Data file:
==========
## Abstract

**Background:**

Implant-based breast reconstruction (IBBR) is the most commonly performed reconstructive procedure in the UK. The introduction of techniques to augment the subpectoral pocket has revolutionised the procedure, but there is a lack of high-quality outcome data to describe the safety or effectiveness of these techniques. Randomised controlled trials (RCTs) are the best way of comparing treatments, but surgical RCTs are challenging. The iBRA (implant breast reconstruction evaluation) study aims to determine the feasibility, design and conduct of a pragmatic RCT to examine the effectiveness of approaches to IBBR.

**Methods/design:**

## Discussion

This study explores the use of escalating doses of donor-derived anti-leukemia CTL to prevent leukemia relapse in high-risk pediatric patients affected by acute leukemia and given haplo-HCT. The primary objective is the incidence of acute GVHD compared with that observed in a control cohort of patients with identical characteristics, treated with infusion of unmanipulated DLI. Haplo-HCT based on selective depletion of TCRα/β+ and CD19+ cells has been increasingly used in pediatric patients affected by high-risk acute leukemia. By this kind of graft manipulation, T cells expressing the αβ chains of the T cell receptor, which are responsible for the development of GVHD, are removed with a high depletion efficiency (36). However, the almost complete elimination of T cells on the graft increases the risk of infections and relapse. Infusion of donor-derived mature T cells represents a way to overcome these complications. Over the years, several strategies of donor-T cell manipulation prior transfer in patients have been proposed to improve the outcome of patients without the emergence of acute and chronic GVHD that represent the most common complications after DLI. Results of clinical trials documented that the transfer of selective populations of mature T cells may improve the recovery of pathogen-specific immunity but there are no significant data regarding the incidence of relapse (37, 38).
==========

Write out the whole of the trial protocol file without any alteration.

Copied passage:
## Abstract

**Background:**

Implant-based breast reconstruction (IBBR) is the most commonly performed reconstructive procedure in the UK. The introduction of techniques to augment the subpectoral pocket has revolutionised the procedure, but there is a lack of high-quality outcome data to describe the safety or effectiveness of these techniques. Randomised controlled trials (RCTs) are the best way of comparing treatments, but surgical RCTs are challenging. The iBRA (implant breast reconstruction evaluation) study aims to determine the feasibility, design and conduct of a pragmatic RCT to examine the effectiveness of approaches to IBBR.

**Methods/design:**

## Discussion

This study explores the use of escalating doses of donor-derived anti-leukemia CTL to prevent leukemia relapse in high-risk pediatric patients affected by acute leukemia and given haplo-HCT. The primary objective is the incidence of acute GVHD compared with that observed in a control cohort of patients with identical characteristics, treated with infusion of unmanipulated DLI. Haplo-HCT based on selective depletion of TCRα/β+ and CD19+ cells has been increasingly used in pediatric patients affected by high-risk acute leukemia. By this kind of graft manipulation, T cells expressing the αβ chains of the T cell receptor, which are responsible for the development of GVHD, are removed with a high depletion efficiency (36). However, the almost complete elimination of T cells on the graft increases the risk of infections and relapse. Infusion of donor-derived mature T cells represents a way to overcome these complications. Over the years, several strategies of donor-T cell manipulation prior transfer in patients have been proposed to improve the outcome of patients without the emergence of acute and chronic GVHD that represent the most common complications after DLI. Results of clinical trials documented that the transfer of selective populations of mature T cells may improve the recovery of pathogen-specific immunity but there are no significant data regarding the incidence of relapse (37, 38).